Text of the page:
In this series about butchery, Ken Hieatt dons his apron and saw to teach meat cutting skills in the home. Standing in front of two beef carcasses, Hieatt explains the tools of the trade and how to keep knives sharp. After sharpening his knife on a stone, Hieatt displays his skills by trimming his arm hairs. Hieatt assures the viewer that if you cut a beef carcass with his special technique, "you'll end up not 100% butcher but not too bad." State television produced several short programmes like this, from five to 15 minutes long, as show "fillers".
Joan Daniel was excited to learn she was going overseas as a volunteer nurse in World War II — her mother less so. But it was the beginning of a three year adventure for Joan, as she recounts in this interview. First it took her to Egypt. The cases there were mainly related to ordinary illnesses, and there was time for sightseeing and fun too. Tragedy struck though, when three nurses were killed in a traffic accident. From the Middle East she was sent to Italy and a hospital close to Cassino. The patients now were casualties of war: the wounded, the shell-shocked and the dying.
Life on Ben is a partly-animated series for kids exploring the intricacies of skin life. Gordon and Gloob (voiced by Flight of the Conchords’ Jemaine Clement and Boy director Taika Waititi) are two symbiotic creatures who go on an unexpected stop motion journey. When their host, 10-year-old Ben, gets an itch in his butt, the plasticine duo find themselves exiled to his nostril. On their quest to get home they meet a petri dish of other microbial folk. Created by Luke Nola (Let’s Get Inventin’), the 10 two-minute episodes — in full here — were distributed internationally.
Hosted by Charlotte Dawson, How’s Life? saw a rotating panel of guests responding to letters from viewers in an effort to help them navigate their day to day struggles. In this episode, the panel is made up of Paul Henry, Suzanne Paul, a pre-Outrageous Fortune Robyn Malcolm and ex Department of Work and Income boss Christine Rankin. The issues under discussion include a difficult five-year-old, strangers sneezing on your food, and a teenager who doesn't approve of their ex's new boyfriend. There is also meningococcal awareness advice from Auckland District Health Board.
A Friendly Career (or The Story of the Training and Life of the New Zealand School Dental Nurse) was a promotional film made by the National Film Unit for the Department of Health. The plot waltzes through the idyll of one doe-eyed careerist's sugar-coated journey to a respectable job in the 'murder house', caring for the teeth of the Dominion's children. Focusing on the hard work and 50s fun times of hostel life, with its friendships, matrons, tooth-pulling and en masse doing-of-the-hokey pokey, the end of this careerist road is pitched as one of great satisfaction.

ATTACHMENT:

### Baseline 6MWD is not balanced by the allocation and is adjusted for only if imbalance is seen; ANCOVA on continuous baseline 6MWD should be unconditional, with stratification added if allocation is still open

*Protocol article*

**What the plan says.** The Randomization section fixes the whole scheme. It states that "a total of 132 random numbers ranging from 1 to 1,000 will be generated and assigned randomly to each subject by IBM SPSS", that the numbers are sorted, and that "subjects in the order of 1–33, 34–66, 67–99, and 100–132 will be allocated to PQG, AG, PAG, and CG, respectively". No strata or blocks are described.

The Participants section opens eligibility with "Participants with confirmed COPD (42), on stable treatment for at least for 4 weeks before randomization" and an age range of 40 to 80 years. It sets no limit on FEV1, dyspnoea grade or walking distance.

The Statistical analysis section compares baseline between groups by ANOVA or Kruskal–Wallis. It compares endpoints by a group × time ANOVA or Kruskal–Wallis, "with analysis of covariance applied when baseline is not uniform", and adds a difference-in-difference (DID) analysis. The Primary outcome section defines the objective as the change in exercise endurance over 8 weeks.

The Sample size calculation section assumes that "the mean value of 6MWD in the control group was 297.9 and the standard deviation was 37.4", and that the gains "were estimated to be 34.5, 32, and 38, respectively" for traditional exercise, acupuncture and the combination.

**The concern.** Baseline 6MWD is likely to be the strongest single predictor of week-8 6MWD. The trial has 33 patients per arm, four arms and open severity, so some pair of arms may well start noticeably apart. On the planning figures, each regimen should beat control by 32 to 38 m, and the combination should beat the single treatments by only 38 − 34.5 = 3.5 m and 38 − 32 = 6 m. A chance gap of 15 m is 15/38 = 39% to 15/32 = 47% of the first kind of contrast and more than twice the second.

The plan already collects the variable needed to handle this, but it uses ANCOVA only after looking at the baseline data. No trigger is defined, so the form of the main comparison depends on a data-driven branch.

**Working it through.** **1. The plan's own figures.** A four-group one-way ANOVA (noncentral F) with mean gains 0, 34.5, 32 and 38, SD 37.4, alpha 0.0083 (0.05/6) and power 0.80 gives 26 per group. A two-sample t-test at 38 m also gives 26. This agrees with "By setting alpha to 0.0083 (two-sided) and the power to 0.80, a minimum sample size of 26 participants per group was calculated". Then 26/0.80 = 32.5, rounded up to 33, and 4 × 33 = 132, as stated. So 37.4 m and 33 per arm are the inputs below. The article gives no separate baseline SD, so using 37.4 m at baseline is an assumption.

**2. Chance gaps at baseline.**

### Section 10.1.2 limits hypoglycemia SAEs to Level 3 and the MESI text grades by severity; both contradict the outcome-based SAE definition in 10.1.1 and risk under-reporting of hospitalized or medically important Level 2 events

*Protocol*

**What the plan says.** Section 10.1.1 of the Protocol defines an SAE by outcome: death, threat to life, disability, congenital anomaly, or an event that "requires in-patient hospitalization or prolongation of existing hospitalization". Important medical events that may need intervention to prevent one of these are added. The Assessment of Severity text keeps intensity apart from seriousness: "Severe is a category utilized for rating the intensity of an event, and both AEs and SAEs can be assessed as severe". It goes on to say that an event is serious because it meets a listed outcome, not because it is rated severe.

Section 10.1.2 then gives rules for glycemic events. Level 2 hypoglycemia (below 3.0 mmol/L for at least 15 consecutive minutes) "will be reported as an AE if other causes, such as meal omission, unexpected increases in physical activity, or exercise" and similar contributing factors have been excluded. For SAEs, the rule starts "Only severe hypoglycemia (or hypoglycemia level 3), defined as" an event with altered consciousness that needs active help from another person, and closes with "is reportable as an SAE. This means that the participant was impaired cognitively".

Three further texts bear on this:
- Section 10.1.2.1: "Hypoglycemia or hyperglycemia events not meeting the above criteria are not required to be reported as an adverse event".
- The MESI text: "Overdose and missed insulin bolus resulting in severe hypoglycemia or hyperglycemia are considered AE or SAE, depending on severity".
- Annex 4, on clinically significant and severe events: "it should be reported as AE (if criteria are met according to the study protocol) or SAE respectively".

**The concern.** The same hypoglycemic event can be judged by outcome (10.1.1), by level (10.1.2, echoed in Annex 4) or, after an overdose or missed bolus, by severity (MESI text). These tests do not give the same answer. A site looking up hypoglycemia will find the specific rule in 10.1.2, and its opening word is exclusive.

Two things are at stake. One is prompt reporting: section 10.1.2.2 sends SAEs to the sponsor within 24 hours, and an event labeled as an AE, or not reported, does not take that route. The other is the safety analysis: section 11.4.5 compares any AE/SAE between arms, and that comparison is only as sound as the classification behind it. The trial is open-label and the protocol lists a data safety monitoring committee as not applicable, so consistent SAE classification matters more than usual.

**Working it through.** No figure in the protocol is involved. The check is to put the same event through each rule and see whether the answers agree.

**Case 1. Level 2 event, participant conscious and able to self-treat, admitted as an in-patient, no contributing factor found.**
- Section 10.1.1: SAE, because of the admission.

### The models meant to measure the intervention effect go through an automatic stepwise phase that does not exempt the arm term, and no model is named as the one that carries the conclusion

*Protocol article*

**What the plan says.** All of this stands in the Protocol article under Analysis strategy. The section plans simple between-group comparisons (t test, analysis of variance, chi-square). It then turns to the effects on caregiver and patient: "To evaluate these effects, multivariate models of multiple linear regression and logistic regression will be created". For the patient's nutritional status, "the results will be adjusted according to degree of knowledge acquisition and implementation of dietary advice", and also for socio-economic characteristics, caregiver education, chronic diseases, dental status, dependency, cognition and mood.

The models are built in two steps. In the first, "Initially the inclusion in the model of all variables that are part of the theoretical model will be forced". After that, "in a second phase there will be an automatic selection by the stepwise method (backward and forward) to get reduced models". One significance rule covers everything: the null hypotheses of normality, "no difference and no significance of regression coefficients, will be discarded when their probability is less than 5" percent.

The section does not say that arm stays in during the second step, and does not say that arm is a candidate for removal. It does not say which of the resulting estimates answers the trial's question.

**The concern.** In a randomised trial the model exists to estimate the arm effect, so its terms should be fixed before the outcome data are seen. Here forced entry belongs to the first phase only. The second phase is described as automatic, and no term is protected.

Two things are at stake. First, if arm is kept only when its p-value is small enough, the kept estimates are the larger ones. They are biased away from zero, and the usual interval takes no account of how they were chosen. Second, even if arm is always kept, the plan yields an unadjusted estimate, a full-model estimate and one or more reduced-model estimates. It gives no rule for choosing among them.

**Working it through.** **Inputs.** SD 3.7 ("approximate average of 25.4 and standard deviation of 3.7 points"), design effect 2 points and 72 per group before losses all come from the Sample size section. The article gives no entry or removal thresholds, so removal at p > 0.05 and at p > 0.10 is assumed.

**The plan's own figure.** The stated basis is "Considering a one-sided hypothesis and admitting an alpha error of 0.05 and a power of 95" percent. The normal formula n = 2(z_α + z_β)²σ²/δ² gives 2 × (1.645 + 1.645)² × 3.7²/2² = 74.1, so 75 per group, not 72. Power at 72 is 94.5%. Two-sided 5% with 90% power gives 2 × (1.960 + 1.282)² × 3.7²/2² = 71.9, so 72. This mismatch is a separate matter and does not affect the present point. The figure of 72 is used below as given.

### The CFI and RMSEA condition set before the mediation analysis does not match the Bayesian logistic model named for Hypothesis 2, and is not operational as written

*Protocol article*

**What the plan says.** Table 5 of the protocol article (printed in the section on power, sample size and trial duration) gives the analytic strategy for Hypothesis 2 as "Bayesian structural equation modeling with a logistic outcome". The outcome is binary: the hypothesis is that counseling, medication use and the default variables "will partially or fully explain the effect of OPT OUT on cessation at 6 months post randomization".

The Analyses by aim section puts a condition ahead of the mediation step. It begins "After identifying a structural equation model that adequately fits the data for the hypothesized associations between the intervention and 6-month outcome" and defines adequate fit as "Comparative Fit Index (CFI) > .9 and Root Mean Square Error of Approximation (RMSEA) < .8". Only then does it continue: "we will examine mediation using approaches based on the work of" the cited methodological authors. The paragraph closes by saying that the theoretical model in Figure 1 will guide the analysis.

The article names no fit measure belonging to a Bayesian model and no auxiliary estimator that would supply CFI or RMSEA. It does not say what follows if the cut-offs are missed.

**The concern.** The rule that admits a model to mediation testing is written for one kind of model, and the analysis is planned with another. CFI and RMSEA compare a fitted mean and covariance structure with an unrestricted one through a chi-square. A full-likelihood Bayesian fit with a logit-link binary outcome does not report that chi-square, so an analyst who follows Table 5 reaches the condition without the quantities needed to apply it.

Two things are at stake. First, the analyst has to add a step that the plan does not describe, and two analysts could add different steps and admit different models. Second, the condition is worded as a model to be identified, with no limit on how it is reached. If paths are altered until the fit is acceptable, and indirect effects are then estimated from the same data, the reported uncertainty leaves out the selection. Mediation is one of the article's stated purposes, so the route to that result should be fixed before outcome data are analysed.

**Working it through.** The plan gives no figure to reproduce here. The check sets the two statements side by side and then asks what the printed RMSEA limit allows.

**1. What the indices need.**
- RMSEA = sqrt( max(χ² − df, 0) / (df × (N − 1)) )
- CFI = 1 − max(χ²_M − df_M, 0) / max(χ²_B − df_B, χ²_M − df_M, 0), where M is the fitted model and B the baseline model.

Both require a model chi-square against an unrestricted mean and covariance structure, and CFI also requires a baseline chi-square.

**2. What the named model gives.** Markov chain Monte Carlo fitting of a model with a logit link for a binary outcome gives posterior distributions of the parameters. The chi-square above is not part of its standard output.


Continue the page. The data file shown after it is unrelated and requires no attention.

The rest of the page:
Gluey Gluey is an ode to snot and other gross bodily functions - and the clip illustrates this theme with disgusting relish. Like a Roald Dahl story imagined with song: giant nose-picking shots, snot eating, underpants itching, and more. Not for hygiene freaks or the generally faint-hearted.
In the first episode of this reality series, groundwork is done to allow a 21st century family to live for 10 weeks as their ancestors did in 1900. The right house has been found — but the largely unmodernised Grey Lynn worker's cottage still needs an army of workers and consultants to muck in and turn it into a fully functioning home of the era. Meanwhile, the family search has produced the Feyens from Palmerston North. They appear ready for the challenge, but the realities of different standards of housework, hygiene, and clothing are slowly dawning.
The Feltex-winning series Pioneer Women dramatised the lives of groundbreaking New Zealand women. This episode looks at the story of controversial safe-sex campaigner Ettie Rout. In World War I she travelled to Egypt to care for Kiwi soldiers; there she found venereal disease was rife, and recommended that prophylactic kits be issued and that brothels be inspected for hygiene. To the establishment her pioneering ideas on health, sex and gender were ‘immoral’ and received with hostility; while the RSA and some doctors considered her a “guardian angel of the ANZACs”.